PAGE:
Getting help

If you are worried about your child’s stress levels around school work or exams, the first thing to do is talk to them. They may not want to admit it at first and may be scared they will be told off. It’s really important to reassure your child they have your support and you want to help them do their best, even if it seems like it’s too late.

It is also important to talk to their teacher about your concerns. They should be able to tell you how your child is behaving at school and if there are any areas they need specific help with. They can help your child draw up a timetable of their work and when it needs to be done by. The school may have specialised staff, such as learning mentors who can support your child.

If the school think your child might have a problem with learning such as dyslexia, or a developmental problem like attentiion deficit hyperactivity disorder (ADHD) which causes difficulties with concentration and focus, they should involve the special educational needs co-ordinator (senco) to offer your child more support. If this support does not resolve the problem, they may ask for further help.

If the problem seems to be around friendships or bullying, the school should work with you and your child to try and sort it out and to support your child so they can learn.

To help your child with their homework and school work, it is important to find out what they are studying each term, what homework they have and when it needs to be handed in. Your child’s class or form teacher should provide you with this information, if not, make sure you ask for it. Many secondary school children use a virtual learning environment (website) set up by the school, where they can log in and receive information, do research and complete their work online, and you should be able to access this too. Again, contact the school for advice on how to support your child with their learning and homework.

Rather than policing your child, it is important to support them to do their best – show that you value education because it will give them the best chances and bring out their talents. Reassurance is very important, so make sure they know you are proud of them and will love them even if they don’t get top marks.

If you feel your child’s worries around schoolwork or exams are developing into an emotional problem or mental health difficulty, or that they are making existing problems worse, you can ask your GP to refer them to specialist Child and Adolescent Mental Health Services (CAMHS).

Youth counselling services can also help, and young people can refer themselves to these. Most will see young people between the ages of 13-25.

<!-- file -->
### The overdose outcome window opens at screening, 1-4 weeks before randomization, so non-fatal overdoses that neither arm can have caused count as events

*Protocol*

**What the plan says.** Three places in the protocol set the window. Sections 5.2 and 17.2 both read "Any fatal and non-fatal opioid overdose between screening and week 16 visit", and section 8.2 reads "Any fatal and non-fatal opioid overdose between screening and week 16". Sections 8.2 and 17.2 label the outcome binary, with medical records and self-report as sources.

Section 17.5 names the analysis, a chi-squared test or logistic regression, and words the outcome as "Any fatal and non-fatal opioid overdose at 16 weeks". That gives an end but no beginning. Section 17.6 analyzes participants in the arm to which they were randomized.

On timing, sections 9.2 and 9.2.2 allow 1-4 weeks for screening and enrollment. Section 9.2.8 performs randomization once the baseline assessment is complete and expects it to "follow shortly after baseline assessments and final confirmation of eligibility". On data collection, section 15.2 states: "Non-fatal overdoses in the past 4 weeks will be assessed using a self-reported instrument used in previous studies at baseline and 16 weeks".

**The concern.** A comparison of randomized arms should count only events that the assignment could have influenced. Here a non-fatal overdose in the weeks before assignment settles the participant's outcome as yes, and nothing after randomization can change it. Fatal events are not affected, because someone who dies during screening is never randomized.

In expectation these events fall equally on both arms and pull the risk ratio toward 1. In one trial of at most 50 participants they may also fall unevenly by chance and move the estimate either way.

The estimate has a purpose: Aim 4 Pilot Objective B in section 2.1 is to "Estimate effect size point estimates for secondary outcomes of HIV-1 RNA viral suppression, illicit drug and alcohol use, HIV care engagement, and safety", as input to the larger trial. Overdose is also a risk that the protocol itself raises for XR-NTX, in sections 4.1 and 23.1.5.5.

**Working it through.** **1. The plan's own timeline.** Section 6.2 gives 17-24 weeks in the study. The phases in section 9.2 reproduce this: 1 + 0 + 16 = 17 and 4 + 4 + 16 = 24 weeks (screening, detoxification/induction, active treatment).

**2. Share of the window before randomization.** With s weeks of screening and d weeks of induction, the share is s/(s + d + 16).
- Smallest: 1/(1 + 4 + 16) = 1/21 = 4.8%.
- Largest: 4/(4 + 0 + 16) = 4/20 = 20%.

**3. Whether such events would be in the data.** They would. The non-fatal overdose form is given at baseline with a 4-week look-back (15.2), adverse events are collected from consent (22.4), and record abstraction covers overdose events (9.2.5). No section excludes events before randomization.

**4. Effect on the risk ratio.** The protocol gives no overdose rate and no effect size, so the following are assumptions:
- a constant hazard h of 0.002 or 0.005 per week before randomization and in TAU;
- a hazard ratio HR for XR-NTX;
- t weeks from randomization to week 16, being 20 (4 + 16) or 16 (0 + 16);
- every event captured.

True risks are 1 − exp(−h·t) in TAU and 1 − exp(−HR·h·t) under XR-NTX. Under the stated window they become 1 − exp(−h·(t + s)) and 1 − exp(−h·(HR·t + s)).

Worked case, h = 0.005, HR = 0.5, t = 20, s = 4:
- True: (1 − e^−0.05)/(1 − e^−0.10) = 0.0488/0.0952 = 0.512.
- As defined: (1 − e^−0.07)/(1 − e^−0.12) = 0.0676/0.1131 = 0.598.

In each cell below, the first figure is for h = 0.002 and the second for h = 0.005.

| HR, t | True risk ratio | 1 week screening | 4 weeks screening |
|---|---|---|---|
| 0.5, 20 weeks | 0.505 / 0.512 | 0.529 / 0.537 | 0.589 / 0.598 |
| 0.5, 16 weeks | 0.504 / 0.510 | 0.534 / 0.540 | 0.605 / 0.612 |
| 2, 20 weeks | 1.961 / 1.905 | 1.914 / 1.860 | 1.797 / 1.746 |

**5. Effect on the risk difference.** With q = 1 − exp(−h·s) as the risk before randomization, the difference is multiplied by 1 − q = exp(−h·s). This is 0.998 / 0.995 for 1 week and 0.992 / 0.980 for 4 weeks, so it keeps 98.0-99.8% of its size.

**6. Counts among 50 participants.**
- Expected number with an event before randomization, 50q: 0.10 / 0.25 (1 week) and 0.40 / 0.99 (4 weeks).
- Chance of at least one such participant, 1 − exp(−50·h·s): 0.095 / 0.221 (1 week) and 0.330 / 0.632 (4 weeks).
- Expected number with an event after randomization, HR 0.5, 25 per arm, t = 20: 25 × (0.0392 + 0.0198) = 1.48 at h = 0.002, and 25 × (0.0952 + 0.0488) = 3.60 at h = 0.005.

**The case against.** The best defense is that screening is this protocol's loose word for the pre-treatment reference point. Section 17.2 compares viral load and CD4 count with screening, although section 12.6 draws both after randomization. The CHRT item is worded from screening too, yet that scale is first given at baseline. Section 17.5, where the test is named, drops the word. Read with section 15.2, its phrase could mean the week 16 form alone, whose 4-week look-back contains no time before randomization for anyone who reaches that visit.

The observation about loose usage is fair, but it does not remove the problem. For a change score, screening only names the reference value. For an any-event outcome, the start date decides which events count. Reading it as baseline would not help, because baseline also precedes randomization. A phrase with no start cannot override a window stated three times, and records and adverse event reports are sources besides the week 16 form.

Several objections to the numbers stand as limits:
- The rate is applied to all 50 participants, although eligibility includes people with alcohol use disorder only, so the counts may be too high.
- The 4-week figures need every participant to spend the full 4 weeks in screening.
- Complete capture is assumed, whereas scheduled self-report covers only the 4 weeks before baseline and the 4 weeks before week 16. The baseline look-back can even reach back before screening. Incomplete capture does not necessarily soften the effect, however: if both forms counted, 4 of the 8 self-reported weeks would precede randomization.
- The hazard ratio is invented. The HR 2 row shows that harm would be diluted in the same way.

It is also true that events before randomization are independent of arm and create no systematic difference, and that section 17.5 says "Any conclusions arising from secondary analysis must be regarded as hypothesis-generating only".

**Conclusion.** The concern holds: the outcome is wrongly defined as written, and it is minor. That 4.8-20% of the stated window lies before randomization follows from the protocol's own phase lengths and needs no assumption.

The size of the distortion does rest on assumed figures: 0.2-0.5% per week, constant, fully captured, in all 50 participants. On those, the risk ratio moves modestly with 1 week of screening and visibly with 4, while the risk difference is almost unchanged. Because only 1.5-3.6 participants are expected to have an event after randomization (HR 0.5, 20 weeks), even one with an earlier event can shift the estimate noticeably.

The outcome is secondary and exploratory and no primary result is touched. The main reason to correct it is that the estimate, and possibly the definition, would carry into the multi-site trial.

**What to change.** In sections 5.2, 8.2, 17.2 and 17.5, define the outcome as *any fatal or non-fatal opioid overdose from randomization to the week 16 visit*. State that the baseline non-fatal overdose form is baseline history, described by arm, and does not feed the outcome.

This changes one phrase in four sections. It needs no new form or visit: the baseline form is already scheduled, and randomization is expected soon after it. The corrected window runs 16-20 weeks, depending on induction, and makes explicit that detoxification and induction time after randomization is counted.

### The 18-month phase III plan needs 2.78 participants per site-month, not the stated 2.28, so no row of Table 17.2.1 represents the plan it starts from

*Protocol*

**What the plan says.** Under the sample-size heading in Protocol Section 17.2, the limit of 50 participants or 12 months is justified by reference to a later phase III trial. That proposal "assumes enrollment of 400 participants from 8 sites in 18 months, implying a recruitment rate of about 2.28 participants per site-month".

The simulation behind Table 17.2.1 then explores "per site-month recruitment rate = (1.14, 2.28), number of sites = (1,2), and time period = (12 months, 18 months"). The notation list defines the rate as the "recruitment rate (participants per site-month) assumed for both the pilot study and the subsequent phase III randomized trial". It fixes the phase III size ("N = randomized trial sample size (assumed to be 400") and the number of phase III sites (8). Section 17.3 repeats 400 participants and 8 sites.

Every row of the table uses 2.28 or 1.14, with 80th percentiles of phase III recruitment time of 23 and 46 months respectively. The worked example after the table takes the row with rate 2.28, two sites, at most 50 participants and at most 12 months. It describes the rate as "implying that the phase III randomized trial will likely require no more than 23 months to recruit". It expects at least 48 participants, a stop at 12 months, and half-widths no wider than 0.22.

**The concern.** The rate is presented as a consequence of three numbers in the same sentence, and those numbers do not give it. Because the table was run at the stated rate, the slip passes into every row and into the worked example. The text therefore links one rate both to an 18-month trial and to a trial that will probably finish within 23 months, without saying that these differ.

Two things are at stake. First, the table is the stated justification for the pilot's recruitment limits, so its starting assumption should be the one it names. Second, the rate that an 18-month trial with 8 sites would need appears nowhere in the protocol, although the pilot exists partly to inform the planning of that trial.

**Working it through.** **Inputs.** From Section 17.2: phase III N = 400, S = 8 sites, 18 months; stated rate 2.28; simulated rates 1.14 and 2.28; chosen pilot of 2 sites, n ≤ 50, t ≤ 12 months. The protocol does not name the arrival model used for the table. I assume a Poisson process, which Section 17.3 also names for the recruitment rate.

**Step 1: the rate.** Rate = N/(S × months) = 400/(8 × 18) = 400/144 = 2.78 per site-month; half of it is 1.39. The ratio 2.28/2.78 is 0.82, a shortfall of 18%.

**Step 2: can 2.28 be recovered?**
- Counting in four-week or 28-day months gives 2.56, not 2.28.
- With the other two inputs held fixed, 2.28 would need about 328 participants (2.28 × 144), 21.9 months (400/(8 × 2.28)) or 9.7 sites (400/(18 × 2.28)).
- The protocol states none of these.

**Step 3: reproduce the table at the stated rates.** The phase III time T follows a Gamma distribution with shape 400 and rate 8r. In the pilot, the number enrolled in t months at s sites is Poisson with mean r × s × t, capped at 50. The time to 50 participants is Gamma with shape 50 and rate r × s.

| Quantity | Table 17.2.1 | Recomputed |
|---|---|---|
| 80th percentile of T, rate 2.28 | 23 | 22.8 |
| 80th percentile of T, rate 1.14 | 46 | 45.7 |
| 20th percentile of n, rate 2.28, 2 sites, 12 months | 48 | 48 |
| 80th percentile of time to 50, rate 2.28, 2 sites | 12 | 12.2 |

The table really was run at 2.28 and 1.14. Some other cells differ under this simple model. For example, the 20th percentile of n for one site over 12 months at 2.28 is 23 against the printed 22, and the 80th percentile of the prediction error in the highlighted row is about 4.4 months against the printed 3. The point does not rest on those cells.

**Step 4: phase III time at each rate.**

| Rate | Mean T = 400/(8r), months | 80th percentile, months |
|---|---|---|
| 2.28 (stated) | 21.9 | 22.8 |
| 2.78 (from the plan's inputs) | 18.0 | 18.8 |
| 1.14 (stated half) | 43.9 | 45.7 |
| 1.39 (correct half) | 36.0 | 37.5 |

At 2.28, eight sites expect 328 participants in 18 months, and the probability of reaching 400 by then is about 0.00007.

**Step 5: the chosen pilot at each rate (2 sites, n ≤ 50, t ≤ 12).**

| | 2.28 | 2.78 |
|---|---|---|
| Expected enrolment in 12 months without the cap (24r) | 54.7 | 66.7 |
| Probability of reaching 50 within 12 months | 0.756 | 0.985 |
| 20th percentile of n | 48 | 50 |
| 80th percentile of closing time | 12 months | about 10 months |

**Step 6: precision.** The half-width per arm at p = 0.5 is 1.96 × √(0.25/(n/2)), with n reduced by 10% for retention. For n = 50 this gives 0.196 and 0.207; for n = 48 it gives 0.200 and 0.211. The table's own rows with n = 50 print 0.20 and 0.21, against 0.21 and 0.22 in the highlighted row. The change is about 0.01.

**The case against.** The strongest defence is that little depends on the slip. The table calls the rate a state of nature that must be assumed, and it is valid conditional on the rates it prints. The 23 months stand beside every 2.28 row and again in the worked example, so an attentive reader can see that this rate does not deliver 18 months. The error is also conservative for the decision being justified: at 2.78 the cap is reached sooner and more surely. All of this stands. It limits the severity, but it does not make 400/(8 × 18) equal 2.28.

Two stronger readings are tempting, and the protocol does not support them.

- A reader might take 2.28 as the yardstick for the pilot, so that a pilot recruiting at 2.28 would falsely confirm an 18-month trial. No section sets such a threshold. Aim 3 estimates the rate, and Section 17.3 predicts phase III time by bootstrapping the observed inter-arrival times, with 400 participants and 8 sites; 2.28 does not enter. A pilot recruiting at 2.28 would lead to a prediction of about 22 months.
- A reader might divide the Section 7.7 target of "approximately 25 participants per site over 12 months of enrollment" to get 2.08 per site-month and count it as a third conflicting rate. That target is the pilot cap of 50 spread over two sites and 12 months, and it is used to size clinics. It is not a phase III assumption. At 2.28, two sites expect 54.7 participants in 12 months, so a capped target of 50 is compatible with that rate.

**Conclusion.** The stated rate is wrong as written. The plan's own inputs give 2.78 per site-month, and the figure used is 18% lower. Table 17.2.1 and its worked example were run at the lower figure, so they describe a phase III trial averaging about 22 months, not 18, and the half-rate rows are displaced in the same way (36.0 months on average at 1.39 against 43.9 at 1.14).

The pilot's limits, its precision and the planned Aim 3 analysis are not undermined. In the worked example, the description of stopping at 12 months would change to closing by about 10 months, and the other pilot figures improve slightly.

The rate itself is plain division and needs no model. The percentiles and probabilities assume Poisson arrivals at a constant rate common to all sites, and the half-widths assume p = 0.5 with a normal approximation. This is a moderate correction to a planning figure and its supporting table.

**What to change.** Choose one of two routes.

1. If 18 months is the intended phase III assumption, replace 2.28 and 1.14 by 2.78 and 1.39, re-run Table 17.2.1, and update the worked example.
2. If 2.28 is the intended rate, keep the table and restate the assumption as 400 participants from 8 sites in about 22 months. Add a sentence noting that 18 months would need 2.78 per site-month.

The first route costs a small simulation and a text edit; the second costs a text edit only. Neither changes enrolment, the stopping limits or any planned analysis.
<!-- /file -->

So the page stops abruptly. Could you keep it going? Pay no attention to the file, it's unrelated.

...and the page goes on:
Tips on managing exam stress for parents

Exam time is a major cause of stress for children and parents and carers. Parents get anxious about how much their children are working, whether they are looking after themselves, and whether they will get the results they need. Children are often stressed, anxious and irritable, and can have trouble with eating and sleeping. Some parents find their own difficult memories of exams or school return at this time and make it harder to help their children.

The following tips should help:

  • Accept this is going to be a stressful time for the whole family – expect outbursts and try to remain calm
  • Try and find out as early as possible what is expected of your child, when their exams will be and when coursework needs to be handed in
  • Try and work with your child and support them rather than policing them
  • Be clear that avoiding subjects they find difficult will not be helpful in the long run
  • Encourage children to talk to you if they are really worried they haven’t done enough work. Reassure them that if they do not get their expected grades, there will be other opportunities ahead, and they should just do their best
  • Find out what revision techniques are recommended by the school, and check out online revision sites
  • If you have any concerns or questions, contact the school rather than relying on your child to do it – most teachers have email addresses which can be useful if they are hard to contact
  • Encourage your child to have regular breaks, to do something they enjoy, even if it’s just half an hour off for their favourite soap
  • Make sure they eat healthy snacks regularly, and drink enough so they don’t get dehydrated – you can always pop your head in to see how they are doing and bring them a drink
  • Exercise is also a good way to relax, even just a walk round the block
  • Children have different ways of revising – some may prefer to be alone, others work best surrounded by noise and family
  • Respect their body clocks – many teenagers are more alert during the night and this may be the best time for them to revise even though it makes parents anxious!
  • After an exam or hand-in, they might not want to talk about it immediately so let them decide
  • Try and plan something nice for when it’s all over – reward them for trying their best, however they feel it went.

The YoungMinds Parents Helpline offers information and advice to any adult worried about the emotional problems, behaviour or mental health of a young person up to the age of 25.

You can email the Parents Helpline by filling out the online contact form and selecting ‘Parents Helpline’.